Dry weather has been tough on crop growth this year

sorghum sudan mix

Forage brassicas are annuals that can be utilized as pasture during the spring, summer,and fall grazing seasons. Forage brassicas include varieties of rapeseed, radish, turnip,swede, kale, and hybrids. They are quick maturing and can be grazed 60 to 120 days after planting, depending on species.

We use a blend of millet as our forage brassicas. The mix of two plants we generally use on wetter ground is a turnip like hybrid that doesn’t quite form a bulb, so this helps to break up the soil and absorbs water, as well as producing a large leaf structure to shade out weeds while the millet has a chance to grow and surpass the turnip hybrid, as well as leaving behind organic material once it’s done growing for the year.

This year we’ve experienced a very dry summer, thus the turnip hybrid took most of what moisture was available and kept the millet from growing. However, the sorghum sudan we planted in a few other fields, which likes dryer soils, did very well this year. Last year when the ground was wetter the sorghum sudan fields did not produce well.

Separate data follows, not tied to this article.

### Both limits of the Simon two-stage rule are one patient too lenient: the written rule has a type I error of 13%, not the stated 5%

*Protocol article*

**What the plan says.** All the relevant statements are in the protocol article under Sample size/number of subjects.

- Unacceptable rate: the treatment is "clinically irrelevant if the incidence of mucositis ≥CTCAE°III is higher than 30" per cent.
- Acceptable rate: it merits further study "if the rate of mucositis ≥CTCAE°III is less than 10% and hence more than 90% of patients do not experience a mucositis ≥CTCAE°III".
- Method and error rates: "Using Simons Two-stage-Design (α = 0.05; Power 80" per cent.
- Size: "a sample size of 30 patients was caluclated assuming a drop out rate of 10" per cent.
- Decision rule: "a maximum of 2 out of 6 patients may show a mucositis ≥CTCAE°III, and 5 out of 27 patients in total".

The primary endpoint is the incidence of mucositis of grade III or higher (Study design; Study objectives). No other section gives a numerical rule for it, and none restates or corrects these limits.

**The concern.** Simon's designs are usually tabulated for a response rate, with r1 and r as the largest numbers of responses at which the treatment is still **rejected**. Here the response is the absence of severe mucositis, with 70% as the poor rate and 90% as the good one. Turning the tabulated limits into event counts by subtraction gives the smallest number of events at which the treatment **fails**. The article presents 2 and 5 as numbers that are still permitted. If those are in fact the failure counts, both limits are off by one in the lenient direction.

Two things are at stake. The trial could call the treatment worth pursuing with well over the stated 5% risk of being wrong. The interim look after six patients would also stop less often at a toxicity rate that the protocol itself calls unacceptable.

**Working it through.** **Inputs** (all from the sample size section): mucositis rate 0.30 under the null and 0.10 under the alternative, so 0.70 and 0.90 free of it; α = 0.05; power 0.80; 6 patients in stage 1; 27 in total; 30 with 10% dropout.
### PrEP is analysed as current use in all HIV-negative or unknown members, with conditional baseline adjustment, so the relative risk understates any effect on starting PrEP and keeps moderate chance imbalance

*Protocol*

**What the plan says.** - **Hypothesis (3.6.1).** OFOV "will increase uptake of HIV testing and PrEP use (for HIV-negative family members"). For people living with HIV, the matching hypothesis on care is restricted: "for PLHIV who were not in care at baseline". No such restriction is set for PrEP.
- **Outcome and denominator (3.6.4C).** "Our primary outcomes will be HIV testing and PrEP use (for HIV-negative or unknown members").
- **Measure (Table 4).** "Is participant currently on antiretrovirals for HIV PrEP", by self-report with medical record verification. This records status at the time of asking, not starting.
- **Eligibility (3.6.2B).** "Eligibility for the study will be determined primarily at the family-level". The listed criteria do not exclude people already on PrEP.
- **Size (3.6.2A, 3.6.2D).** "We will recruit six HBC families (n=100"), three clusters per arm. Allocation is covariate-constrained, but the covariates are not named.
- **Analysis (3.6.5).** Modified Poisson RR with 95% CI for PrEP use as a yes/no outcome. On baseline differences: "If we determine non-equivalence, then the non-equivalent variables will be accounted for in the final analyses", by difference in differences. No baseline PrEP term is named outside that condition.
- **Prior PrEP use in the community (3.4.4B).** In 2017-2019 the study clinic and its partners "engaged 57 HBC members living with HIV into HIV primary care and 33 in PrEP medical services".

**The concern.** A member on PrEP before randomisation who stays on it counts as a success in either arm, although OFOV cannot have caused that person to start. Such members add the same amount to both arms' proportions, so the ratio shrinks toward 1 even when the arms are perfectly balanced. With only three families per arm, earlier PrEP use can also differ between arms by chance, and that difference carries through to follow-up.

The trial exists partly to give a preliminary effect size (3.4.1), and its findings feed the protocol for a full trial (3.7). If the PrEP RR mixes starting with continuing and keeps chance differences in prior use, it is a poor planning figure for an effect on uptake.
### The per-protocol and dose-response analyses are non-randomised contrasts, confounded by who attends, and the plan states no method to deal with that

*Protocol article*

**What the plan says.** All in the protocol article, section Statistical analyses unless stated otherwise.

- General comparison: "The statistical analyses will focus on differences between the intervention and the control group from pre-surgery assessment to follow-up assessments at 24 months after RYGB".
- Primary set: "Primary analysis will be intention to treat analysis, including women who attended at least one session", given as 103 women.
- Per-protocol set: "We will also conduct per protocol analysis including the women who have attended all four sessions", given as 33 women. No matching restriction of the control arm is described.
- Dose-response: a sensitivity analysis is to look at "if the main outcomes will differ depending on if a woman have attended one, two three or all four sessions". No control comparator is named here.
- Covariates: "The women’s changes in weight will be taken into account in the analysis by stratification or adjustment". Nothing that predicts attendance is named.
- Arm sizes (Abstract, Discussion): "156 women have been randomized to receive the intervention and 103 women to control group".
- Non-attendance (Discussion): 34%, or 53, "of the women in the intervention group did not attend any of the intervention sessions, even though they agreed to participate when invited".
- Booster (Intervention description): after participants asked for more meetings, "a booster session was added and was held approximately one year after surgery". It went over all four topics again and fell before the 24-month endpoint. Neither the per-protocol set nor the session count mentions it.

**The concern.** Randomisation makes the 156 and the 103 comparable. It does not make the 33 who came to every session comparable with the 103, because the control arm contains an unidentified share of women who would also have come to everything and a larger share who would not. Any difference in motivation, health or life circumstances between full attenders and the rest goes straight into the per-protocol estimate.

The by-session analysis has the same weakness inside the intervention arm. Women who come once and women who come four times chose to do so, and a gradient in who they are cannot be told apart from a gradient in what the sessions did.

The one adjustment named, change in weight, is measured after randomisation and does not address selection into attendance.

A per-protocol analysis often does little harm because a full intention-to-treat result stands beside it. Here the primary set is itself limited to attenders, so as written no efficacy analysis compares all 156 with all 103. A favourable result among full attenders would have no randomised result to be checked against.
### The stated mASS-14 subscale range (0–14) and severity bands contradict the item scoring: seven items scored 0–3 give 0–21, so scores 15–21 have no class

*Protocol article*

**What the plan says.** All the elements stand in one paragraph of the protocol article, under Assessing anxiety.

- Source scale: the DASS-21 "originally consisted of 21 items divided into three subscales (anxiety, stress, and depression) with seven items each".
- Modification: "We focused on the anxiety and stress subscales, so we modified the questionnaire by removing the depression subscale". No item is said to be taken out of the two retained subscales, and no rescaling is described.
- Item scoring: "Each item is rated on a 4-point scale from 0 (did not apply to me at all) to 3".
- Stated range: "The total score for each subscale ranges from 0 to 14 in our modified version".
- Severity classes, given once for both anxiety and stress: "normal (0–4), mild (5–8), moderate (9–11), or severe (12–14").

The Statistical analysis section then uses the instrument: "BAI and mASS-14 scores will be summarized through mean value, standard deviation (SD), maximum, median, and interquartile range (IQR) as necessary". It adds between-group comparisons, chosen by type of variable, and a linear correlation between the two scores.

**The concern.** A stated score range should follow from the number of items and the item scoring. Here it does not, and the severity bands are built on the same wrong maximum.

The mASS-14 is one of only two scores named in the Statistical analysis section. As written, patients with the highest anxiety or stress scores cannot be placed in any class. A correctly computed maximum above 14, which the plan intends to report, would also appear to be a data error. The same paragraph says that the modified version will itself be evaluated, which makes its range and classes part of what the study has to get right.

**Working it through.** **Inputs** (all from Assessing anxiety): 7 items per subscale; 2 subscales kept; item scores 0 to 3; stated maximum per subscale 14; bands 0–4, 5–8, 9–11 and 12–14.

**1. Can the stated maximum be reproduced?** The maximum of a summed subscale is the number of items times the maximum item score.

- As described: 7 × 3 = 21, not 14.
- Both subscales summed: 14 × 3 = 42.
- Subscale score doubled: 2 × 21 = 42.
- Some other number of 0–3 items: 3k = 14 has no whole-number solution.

We use these crops and mixes instead of corn to mix with our feed as we are grass fed and do not feed corn silage. This very dry weather year has been especially difficult on all our crops and they just haven’t been growing well at all. Our Field Operations Manager, James Spear, still cut the crops even though the quantity wasn’t there in hopes that they would grow back and also to try to keep the weeds from taking over.

We have had some rain storms come through over the past few weeks, but it has fallen so much over such a short time it tends to just run off versus a long drawn out rain that can really soak into the ground. Certain spots within the fields tend to retain water and are doing well, but the more hilly better drained soil is still really dry, so our crops are growing, but not as well as we would like them to.


sorghum sudan mix crop cutting